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The Insult film review: Middle Eastern politics in focus in Oscar-nominated courtroom drama

What starts as an argument between a Palestinian and a Lebanese Christian quickly escalates into violence and legal exchanges in Ziad Doueiri’s film, which explores how institutionalised prejudices spread over the generations

PUBLISHED : Tuesday, 12 June, 2018, 3:03pm
UPDATED : Tuesday, 12 June, 2018, 3:03pm

4/5 stars

A trivial disagreement escalates into a national event that reopens wounds from the Lebanese Civil War in Ziad Doueiri’s Oscar-nominated drama The Insult.

Skewering everything from fragile masculinity to unchecked genocide, the film explores how institutionalised prejudices spread over the generations, pitting neighbour against neighbour for reasons not easily articulated.

Car mechanic Tony Hanna (Adel Karam), a devoted member of Lebanon’s Christian Party, is preparing for the birth of his first child. A construction team arrives to fix his leaking gutter, but Tony refuses to let Palestinian worker Yasser (Kamel El Basha) into his house. The gutter is fixed anyway, but Tony smashes it, provoking Yasser to insult him.

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When Tony demands an apology, the altercation quickly turns violent, and his wife Shirine’s (Rita Hayek) efforts to intervene result in the premature birth of their child. If the baby dies, Yasser could face manslaughter charges, while Tony’s own politically barbed comments awaken deep-seated resentments within the entire community.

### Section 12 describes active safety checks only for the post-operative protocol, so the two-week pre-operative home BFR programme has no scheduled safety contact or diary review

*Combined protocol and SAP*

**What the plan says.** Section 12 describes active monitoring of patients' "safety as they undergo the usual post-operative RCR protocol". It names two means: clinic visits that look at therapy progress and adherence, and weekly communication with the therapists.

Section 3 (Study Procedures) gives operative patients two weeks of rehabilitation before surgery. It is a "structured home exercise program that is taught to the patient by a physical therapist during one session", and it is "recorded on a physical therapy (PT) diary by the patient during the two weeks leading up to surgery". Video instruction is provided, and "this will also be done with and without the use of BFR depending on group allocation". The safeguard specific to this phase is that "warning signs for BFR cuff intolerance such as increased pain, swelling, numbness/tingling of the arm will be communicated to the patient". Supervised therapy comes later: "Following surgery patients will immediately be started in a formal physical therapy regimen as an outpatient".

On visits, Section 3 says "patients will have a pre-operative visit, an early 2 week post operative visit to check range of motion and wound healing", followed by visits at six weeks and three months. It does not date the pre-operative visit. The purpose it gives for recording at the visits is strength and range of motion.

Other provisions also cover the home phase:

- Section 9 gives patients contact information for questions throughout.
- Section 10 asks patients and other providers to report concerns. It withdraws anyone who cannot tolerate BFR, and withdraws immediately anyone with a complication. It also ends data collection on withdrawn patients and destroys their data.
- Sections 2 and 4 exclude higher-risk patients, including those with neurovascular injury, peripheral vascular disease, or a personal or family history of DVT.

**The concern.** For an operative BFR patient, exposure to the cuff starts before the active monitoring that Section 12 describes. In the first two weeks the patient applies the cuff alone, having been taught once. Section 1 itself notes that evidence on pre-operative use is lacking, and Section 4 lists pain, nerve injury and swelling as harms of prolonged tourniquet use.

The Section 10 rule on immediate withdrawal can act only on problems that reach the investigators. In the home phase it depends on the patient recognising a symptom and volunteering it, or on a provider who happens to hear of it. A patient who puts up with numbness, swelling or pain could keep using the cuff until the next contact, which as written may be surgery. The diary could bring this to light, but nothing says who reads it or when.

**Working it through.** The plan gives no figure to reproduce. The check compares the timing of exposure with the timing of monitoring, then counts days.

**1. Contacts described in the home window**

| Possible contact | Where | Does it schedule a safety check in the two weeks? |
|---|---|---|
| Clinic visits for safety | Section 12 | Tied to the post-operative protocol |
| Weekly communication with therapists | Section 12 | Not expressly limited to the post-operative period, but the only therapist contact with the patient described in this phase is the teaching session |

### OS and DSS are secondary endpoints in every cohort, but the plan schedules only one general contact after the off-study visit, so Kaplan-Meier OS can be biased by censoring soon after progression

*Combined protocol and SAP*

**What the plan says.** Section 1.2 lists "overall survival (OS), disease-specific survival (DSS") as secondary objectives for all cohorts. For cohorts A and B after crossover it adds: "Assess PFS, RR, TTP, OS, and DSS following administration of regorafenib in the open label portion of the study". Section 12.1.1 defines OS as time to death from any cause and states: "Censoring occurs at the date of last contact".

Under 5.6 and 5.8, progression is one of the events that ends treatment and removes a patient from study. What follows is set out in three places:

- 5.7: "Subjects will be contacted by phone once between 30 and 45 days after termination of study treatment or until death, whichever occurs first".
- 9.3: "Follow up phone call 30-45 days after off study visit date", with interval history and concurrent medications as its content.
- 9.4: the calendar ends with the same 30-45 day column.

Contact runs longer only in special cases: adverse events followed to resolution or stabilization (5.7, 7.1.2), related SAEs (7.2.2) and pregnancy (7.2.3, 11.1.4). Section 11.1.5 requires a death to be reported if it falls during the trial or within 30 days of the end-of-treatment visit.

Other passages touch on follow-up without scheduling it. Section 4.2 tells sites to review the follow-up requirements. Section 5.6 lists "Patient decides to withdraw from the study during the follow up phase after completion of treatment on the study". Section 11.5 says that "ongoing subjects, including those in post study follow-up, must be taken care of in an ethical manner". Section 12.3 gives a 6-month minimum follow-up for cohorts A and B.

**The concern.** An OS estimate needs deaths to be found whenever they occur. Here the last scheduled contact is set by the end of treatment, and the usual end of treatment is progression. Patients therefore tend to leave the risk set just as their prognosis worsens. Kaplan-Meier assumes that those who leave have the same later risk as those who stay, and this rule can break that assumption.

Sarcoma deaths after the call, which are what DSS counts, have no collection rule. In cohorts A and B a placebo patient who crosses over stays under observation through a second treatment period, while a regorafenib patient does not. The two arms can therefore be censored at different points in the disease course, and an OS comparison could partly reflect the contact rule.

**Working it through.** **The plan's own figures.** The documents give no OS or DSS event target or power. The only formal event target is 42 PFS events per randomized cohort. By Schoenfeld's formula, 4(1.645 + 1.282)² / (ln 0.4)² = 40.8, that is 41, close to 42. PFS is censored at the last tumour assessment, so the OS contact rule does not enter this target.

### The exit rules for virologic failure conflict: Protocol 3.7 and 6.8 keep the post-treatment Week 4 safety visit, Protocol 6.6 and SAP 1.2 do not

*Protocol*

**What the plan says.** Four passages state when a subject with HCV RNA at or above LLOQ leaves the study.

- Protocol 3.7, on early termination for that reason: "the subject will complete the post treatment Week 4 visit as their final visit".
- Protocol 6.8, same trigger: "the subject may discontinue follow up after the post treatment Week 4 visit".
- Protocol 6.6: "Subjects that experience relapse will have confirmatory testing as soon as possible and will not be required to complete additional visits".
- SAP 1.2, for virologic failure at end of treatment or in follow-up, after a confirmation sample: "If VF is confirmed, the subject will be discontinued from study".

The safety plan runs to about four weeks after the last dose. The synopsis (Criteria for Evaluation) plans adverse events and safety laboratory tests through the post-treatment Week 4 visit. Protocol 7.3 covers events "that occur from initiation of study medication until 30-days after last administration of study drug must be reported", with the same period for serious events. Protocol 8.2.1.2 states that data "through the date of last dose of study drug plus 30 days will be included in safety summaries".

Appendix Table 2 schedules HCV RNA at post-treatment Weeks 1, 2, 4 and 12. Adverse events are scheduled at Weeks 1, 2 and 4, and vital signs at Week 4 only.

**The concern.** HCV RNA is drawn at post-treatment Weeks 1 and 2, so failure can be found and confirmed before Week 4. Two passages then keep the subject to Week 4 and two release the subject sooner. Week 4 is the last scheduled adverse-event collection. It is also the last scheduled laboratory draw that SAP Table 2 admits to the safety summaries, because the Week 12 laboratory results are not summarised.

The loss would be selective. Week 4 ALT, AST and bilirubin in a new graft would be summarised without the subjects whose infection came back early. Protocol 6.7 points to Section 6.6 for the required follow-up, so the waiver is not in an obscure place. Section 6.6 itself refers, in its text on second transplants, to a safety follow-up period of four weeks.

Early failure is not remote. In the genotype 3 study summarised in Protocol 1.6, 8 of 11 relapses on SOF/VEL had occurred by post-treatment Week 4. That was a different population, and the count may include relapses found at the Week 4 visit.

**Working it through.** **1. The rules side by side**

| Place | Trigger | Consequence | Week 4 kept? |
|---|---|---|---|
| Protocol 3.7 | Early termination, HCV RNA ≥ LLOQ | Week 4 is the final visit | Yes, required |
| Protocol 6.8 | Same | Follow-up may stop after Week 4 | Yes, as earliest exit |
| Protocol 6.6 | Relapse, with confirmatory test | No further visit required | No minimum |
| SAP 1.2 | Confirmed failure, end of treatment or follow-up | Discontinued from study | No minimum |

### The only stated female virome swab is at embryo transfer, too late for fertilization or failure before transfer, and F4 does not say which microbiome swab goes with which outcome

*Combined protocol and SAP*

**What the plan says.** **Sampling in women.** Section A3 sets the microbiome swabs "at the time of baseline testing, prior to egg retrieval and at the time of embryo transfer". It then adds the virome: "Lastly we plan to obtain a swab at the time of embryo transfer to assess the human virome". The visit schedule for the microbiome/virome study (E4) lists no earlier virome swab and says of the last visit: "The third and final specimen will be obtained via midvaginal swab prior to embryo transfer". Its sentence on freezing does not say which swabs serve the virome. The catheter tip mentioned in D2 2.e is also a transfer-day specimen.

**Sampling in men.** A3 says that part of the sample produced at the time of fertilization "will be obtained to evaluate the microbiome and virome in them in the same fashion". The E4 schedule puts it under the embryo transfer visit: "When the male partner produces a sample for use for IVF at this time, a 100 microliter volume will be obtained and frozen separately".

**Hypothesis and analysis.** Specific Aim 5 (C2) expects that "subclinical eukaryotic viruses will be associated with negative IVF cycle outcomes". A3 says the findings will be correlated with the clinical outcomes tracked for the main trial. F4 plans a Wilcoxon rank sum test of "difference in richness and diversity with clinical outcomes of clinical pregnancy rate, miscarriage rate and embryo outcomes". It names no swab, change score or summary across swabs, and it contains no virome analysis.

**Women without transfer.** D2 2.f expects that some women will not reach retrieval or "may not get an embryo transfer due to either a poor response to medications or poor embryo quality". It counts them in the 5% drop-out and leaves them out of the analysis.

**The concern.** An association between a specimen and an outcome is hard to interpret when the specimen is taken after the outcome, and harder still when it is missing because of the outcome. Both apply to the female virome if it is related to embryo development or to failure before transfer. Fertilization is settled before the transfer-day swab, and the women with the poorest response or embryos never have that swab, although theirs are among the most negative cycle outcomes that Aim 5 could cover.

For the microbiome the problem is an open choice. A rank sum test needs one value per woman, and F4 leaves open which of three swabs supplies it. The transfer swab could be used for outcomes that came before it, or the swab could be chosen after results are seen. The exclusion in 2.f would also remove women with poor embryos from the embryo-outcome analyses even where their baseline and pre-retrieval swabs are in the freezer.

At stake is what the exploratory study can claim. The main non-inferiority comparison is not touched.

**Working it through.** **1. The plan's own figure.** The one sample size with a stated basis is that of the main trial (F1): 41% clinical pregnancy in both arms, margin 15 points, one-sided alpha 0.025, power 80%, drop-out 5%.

Doueiri’s screenplay, co-written with his regular collaborator Joelle Touma, ensures the tough subject matter is kept accessible and engaging. The film identifies the seriousness of the men’s lingering hatred for each other, without ever condoning their behaviour. By injecting moments of humour and lightheartedness into the proceedings, we are never forced to take sides.

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The squabble then becomes an amusing pantomime that pits two generations of the same family against each other in the courtroom: Tony’s lawyer (Camille Salameh) lived through the horrors of the 15-year conflict, while his daughter (Diamand Bou Abboud), representing Yasser, grew up in the aftermath. Not only does this invite some amusing exchanges, but it also reflects how attitudes to the past have evolved.

El Basha was named best actor at the Venice film festival for his performance as the long-suffering Yasser, but Karam is every bit as impressive, with his bullheaded stubbornness proving infuriating and wholly relatable in equal measure. Bolstered by intelligent writing and polished, energetic direction, The Insult makes for stimulating viewing.

The Insult opens on June 14

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